Colleges adapt fall plans, recruiting tactics to ICE’s new guidance

Dive Brief: 

  • In response to U.S. Immigration and Customs Enforcement’s guidance barring international students from staying in the country if they take all online courses next term, colleges are reviewing their fall plans and some may adapt their offerings.
  • At least one school, Hampshire College, has announced it has open spots for international students who are affected by the policy and wish to transfer. Hampshire is planning on a hybrid fall term. 
  • ICE’s guidance could complicate an already fraught recruiting season and have long-term consequences for international enrollment, experts said. 

Dive Insight: 

Federal regulations typically limit how many online classes international students can take each term, but those rules were relaxed earlier this year because of the coronavirus pandemic. Many higher education leaders expected the flexibility to continue in the fall and were caught off guard when ICE released its guidance earlier this week ⁠— after some colleges already publicized plans for the coming term. 

In response to the policy change, Hampshire College, in Massachusetts, announced it has spots open for international students at other colleges who may have to leave the country. 

ICE’s directive says international students taking only online classes will risk deportation if they don’t leave the country or transfer to a school offering in-person instruction. International students enrolled in colleges offering a mix of online and in-person instruction will be able to take multiple virtual classes, but at least one course must be face-to-face. 

“Because Hampshire has capacity to safely add students this fall, we can offer sanctuary for at least some international students who might otherwise have to leave the United States,” President Ed Wingenbach said in a statement. “We will continue to search for additional ways to counter the destructiveness of this decision.”

Hampshire has room for an additional 50 to 75 international students this fall and has been reaching out to institutions to discuss whether this option would be helpful for their students, a spokesperson for the college said, though she declined to name the institutions. 

A handful of other colleges in Massachusetts announced in recent weeks that they would be going mostly online in the fall. That includes Harvard University and the Massachusetts Institute of Technology, which is inviting only seniors and students for whom campus is the best place to learn. Both schools are among those suing the Department of Homeland Security over the ICE policy.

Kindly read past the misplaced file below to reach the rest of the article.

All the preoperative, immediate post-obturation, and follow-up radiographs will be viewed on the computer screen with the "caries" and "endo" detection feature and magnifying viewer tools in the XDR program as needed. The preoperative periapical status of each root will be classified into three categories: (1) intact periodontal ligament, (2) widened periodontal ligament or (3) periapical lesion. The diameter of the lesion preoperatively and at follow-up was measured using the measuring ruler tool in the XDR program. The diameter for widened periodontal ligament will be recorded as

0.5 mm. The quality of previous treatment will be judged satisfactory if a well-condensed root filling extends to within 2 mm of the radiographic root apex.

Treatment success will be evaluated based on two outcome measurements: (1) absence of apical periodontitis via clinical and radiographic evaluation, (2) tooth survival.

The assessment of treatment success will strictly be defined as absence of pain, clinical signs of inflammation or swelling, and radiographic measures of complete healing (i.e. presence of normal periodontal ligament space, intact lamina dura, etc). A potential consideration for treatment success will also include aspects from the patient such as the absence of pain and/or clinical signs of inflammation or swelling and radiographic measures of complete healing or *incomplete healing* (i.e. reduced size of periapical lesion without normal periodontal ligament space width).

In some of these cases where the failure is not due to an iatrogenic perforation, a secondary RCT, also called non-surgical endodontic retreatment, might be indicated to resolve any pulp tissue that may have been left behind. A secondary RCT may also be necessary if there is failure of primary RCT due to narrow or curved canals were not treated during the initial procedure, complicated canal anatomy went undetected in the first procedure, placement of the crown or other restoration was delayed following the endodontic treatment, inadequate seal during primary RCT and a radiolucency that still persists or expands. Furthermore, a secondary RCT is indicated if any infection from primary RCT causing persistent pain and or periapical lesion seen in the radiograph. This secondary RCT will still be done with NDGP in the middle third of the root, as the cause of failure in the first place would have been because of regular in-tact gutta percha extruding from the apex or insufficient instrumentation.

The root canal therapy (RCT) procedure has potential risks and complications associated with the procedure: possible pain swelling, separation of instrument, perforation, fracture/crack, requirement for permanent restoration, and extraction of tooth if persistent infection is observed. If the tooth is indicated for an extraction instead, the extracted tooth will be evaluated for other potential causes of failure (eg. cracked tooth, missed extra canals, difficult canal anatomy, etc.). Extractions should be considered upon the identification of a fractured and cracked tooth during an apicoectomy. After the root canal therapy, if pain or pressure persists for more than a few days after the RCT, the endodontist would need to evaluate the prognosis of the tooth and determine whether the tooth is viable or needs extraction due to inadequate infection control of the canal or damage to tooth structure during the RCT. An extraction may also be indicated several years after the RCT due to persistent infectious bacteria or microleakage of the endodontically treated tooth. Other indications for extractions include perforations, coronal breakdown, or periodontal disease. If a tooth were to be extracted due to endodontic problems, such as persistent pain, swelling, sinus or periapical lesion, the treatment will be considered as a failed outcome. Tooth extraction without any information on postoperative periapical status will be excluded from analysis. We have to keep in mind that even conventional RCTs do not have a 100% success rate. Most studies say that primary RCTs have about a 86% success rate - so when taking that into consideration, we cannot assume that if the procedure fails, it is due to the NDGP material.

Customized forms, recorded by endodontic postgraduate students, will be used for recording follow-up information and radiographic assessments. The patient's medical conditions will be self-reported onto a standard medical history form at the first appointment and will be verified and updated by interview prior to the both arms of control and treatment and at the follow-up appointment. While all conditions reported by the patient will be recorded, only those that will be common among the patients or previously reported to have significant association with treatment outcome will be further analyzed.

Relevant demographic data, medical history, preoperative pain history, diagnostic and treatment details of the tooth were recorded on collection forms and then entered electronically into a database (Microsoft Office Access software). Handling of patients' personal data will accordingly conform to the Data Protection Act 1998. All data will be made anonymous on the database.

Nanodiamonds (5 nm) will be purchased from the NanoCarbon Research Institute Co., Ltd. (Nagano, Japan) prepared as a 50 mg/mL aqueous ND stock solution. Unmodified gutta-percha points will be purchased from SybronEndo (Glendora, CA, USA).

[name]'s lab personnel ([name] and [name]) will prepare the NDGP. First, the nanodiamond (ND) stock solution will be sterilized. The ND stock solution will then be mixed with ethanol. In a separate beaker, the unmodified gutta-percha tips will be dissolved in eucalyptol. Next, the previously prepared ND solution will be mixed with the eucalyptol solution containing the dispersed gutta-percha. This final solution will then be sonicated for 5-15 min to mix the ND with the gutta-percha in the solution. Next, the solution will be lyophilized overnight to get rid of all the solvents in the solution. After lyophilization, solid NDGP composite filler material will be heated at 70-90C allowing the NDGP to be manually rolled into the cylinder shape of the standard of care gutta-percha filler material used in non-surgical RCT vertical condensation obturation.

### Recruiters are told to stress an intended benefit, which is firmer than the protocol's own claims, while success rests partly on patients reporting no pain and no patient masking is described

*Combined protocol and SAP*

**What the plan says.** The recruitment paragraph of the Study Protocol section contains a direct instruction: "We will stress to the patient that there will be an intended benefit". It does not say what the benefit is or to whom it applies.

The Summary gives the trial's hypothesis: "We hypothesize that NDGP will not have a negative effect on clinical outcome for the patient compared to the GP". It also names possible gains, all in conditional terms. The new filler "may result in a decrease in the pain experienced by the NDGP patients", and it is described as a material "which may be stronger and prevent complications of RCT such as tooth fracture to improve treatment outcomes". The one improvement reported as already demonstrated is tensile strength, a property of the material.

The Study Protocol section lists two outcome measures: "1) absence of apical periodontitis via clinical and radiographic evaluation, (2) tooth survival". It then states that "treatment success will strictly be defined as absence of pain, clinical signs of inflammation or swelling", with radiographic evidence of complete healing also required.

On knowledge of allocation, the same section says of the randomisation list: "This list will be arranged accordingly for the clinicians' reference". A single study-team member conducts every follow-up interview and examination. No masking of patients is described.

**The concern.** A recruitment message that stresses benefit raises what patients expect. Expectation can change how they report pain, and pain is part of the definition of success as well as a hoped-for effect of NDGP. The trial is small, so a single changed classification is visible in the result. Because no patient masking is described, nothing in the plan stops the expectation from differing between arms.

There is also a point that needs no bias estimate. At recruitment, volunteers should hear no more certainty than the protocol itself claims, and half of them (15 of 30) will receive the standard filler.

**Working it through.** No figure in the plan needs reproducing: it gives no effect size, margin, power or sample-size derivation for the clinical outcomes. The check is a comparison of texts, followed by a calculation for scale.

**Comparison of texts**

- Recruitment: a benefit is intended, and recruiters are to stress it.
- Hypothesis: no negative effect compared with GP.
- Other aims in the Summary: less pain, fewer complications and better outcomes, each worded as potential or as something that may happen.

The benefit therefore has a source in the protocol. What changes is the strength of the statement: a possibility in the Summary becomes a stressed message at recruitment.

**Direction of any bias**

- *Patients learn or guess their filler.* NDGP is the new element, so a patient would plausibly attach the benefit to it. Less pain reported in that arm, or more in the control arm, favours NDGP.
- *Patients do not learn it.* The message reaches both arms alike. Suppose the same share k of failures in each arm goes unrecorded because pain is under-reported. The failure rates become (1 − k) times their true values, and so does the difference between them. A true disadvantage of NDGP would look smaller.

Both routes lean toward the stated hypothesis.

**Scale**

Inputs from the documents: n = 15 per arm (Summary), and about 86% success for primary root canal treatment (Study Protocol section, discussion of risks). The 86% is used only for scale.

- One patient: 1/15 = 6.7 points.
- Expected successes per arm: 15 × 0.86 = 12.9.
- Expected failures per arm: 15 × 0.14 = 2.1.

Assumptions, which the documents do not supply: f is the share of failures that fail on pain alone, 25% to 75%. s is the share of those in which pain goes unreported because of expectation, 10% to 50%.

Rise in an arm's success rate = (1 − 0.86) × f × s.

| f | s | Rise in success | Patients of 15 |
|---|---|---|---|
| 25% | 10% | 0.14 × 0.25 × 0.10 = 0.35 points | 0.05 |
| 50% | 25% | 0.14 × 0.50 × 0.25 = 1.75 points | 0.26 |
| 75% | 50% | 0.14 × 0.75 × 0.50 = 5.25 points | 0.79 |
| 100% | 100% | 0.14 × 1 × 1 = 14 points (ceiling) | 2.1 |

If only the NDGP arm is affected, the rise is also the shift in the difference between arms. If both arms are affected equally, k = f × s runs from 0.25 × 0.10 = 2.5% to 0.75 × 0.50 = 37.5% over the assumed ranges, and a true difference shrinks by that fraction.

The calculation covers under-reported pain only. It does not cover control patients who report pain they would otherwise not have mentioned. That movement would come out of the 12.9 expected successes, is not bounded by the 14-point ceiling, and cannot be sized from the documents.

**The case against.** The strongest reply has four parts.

More colleges could step up their recruiting of international students enrolled in schools that will be online this fall, said Joann Ng Hartmann, senior director of international enrollment management and international student and scholar services at NAFSA: Association of International Educators. 

“They recognize that some (students) are in a dire situation,” she said. However, transferring can be a complicated process for international students, and institutions should counsel them on whether it’s advisable, she added.

Colleges are also adapting their plans to the guidance. The University of Arizona announced it is planning to offer in-person courses for international students to comply with the guidance. 

And Emory University may enroll some international students in an existing course on campus to meet the requirement that they take at least one in-person class, Michael Elliott, the dean of the university’s arts and sciences college, told the university’s student newspaperHe did not respond to Education’s Dive request Thursday for more details about the plan.

However, it’s unclear whether such tactics would meet ICE’s new requirements. The American Council on Education, which represents more than 1,700 colleges and other organizations, is seeking more information about how colleges can be placed in the hybrid category, which offers international students more flexibility. 

Meanwhile, some instructors have been exploring their own workarounds. 

Sara Wallace Goodman, an associate professor of political science at the University of California, Irvine, said around two dozen students reached out to her after she tweeted that she would hold in-person independent studies with international students affected by the policy.

“I study immigration, so I’m always aware of the recent policy changes,” she said. “This one occurs on my doorstep.” In response to the tweet, instructors from her university and others offered to provide independent studies to international students. 

UC-Irvine may end up implementing something more systematic so every department could offer the option, Wallace Goodman added. A UC-Irvine spokesperson wrote in an email that it is “premature” to say whether the university will implement such a policy but noted that it’s an “issue of discussion.”

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